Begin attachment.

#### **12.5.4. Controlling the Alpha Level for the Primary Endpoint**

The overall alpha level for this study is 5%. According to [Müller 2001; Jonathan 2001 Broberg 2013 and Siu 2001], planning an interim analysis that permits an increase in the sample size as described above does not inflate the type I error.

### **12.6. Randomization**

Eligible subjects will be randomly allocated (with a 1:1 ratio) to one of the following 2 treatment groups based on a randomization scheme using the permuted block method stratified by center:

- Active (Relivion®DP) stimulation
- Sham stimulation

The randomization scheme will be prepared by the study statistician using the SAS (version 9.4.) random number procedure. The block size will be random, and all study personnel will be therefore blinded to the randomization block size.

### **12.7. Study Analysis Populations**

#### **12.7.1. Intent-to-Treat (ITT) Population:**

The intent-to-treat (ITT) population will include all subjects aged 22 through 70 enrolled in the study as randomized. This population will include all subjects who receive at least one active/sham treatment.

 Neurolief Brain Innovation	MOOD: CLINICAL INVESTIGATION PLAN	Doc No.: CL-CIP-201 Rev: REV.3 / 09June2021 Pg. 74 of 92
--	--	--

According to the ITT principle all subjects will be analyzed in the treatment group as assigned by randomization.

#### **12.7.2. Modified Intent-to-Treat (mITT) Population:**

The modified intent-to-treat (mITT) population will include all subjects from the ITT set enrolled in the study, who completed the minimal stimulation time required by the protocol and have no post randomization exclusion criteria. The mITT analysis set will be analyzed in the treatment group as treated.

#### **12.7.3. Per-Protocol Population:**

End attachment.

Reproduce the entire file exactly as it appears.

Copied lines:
#### **12.5.4. Controlling the Alpha Level for the Primary Endpoint**

The overall alpha level for this study is 5%. According to [Müller 2001; Jonathan 2001 Broberg 2013 and Siu 2001], planning an interim analysis that permits an increase in the sample size as described above does not inflate the type I error.

### **12.6. Randomization**

Eligible subjects will be randomly allocated (with a 1:1 ratio) to one of the following 2 treatment groups based on a randomization scheme using the permuted block method stratified by center:

- Active (Relivion®DP) stimulation
- Sham stimulation

The randomization scheme will be prepared by the study statistician using the SAS (version 9.4.) random number procedure. The block size will be random, and all study personnel will be therefore blinded to the randomization block size.

### **12.7. Study Analysis Populations**

#### **12.7.1. Intent-to-Treat (ITT) Population:**

The intent-to-treat (ITT) population will include all subjects aged 22 through 70 enrolled in the study as randomized. This population will include all subjects who receive at least one active/sham treatment.

 Neurolief Brain Innovation	MOOD: CLINICAL INVESTIGATION PLAN	Doc No.: CL-CIP-201 Rev: REV.3 / 09June2021 Pg. 74 of 92
--	--	--

According to the ITT principle all subjects will be analyzed in the treatment group as assigned by randomization.

#### **12.7.2. Modified Intent-to-Treat (mITT) Population:**

The modified intent-to-treat (mITT) population will include all subjects from the ITT set enrolled in the study, who completed the minimal stimulation time required by the protocol and have no post randomization exclusion criteria. The mITT analysis set will be analyzed in the treatment group as treated.

#### **12.7.3. Per-Protocol Population:**